5 Types of Knives Every Kitchen NeedsLiving & Lifestyle
4 minutes read
Using the right knife is winning half the battle in the kitchen. While you don’t need a fancy set that will eventually collect dust in your drawer, we believe every home chef should have these knives in his or her arsenal.
1. Chef’s Knife
If you have money for only one knife, be sure to invest in a chef’s knife. It’s the workhorse of the kitchen, taking on multiple tasks such as slicing, dicing and mincing. You can also turn it on its sides to crush sturdier items like garlic cloves, ginger and lemongrass. The secret to its versatility lies in its long blade, which usually measures 20cm.
2. Utility Knife
The utility knife – sometimes called a sandwich knife – is a smaller version of the chef’s knife, with a blade that’s typically half as long as its counterpart on the chef’s knife. This makes the utility knife well suited for work that requires more surgical precision such as scoring seafood and cutting delicate fruits and vegetables.
3. Paring Knife
Even smaller is the paring knife, which usually comes with a 7cm blade. You can fit its modest handle comfortably between your thumb and index finger, giving you a large amount of control over a small surface area. The paring knife is commonly used to peel the skins of fruits, remove seeds and stalks and devein prawns.
The santoku is the Japanese version of the chef’s knife, meaning it’s also a multi-purpose knife that tackles slicing, dicing and mincing with ease. Its edge, however, is flatter than that of the chef’s knife. Its blade is broader as well, making it more efficient at scooping up chopped ingredients. A variant comes with the Granton blade (pictured above), which features dimples to deter food from sticking to the sides.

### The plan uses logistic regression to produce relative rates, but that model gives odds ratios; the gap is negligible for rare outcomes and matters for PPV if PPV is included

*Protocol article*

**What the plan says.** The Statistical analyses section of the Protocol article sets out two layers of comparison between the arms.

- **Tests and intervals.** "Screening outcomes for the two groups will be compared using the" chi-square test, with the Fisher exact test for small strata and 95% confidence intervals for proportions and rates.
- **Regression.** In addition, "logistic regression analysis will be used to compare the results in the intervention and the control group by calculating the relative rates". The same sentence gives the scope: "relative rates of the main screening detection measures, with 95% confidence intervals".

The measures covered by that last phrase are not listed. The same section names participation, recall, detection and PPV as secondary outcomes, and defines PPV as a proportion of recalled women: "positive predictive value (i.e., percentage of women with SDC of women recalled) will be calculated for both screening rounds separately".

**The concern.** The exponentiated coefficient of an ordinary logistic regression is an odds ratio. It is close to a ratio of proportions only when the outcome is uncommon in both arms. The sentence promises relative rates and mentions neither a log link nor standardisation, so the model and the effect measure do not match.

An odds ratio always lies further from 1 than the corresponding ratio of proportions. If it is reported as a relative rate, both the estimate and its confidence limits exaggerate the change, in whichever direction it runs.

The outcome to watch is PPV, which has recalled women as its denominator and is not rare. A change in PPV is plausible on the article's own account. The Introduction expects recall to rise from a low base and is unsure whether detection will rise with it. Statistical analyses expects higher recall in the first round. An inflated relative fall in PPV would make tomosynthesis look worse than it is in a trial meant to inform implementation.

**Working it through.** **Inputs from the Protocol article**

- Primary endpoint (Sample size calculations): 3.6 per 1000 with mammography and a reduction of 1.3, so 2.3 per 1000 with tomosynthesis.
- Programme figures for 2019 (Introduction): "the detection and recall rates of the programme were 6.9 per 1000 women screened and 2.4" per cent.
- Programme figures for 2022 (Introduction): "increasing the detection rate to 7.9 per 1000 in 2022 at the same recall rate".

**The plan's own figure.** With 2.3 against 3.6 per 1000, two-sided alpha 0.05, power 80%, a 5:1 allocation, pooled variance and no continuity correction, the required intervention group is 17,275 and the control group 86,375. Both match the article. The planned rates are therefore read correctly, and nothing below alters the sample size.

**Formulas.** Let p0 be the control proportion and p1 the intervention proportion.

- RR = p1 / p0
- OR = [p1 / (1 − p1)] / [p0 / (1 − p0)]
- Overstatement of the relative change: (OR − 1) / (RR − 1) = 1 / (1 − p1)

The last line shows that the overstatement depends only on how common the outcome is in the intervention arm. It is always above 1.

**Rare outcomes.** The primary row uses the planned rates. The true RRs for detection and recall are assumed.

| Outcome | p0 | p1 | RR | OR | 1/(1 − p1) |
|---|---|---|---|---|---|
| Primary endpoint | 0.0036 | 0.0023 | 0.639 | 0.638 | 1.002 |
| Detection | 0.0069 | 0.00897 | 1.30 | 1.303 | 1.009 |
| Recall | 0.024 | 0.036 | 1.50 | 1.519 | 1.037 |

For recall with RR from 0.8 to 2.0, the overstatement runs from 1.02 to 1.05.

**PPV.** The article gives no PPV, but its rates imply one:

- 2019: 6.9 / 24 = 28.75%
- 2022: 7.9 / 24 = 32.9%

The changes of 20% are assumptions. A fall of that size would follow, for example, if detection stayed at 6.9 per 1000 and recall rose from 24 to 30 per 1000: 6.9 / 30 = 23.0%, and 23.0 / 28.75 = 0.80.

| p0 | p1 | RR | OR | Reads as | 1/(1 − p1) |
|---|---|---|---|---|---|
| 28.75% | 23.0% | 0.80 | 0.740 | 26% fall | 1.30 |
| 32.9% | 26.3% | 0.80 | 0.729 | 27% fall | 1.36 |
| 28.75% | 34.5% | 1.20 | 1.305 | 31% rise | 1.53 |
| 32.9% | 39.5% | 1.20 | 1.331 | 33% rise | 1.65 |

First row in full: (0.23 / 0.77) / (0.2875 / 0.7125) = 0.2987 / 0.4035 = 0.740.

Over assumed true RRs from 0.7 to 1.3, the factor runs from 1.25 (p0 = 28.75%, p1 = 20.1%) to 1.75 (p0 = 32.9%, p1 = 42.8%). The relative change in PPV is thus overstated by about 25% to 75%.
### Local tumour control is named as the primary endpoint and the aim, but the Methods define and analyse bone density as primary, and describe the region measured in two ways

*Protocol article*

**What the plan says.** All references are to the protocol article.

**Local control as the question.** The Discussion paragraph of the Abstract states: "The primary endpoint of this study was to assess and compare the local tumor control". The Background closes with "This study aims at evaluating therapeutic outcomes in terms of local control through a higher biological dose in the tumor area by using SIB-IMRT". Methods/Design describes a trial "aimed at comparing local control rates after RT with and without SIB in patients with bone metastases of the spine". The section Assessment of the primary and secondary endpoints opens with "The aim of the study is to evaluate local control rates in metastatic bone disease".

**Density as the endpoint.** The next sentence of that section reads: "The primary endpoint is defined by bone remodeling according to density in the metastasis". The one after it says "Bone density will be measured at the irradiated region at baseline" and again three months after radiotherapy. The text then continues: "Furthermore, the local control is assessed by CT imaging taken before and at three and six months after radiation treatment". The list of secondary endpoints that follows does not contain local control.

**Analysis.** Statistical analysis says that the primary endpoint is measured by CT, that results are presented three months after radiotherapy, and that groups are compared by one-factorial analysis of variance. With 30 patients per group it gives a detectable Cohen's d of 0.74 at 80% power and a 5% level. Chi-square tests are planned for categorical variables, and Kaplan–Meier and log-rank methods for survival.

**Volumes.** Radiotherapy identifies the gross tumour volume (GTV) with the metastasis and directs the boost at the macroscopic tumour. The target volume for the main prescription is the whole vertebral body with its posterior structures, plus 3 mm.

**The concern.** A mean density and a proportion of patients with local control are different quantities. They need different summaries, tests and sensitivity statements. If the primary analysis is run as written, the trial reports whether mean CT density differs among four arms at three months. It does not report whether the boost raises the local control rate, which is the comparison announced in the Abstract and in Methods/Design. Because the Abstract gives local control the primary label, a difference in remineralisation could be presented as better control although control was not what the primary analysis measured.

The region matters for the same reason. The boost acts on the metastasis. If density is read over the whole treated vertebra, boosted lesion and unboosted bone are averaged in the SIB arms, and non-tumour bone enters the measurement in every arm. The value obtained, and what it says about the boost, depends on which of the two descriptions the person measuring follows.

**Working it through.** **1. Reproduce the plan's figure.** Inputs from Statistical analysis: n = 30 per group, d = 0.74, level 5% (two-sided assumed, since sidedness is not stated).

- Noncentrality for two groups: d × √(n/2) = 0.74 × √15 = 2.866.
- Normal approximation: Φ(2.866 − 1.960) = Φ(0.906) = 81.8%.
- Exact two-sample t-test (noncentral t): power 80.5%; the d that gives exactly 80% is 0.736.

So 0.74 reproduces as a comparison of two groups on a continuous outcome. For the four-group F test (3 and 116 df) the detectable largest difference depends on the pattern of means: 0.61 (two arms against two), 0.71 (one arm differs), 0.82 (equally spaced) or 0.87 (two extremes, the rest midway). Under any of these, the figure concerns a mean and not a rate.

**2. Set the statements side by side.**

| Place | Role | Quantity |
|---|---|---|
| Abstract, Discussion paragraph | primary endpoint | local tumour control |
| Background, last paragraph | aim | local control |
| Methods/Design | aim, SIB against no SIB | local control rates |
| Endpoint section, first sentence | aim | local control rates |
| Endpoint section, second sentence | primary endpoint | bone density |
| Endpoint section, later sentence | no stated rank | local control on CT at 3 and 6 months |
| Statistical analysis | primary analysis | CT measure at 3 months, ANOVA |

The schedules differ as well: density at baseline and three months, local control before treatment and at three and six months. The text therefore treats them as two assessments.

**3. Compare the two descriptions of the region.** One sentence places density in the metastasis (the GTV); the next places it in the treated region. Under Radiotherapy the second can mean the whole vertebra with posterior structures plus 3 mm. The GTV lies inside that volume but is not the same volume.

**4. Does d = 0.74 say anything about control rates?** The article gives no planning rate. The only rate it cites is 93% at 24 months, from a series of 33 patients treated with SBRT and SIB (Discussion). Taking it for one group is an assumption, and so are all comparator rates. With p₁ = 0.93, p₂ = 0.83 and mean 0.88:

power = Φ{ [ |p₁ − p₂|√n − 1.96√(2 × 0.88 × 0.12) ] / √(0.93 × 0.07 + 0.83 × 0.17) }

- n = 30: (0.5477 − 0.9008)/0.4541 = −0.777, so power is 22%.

5. Bread Knife
A bread knife – also known as a serrated knife due to its tooth-like blade – lets you saw through crusty breads and pastries without making a mess. Its unique edge also makes it ideal for chewing through the hardy surfaces of tomatoes, pineapples and watermelons. While it’s tempting to use the bread knife on herbs and garlic cloves, its blade is too aggressive for smaller produce.
What else to look out for?
Stainless steel knives are your best bet when it comes to quality. But if you don’t have the budget to spare, knives that are stamped from a single sheet of steel will do just fine too. Don’t shy away from asking for a bigger knife with a longer blade and slightly more heft if that’s what fits your hands. The key factor is comfort.
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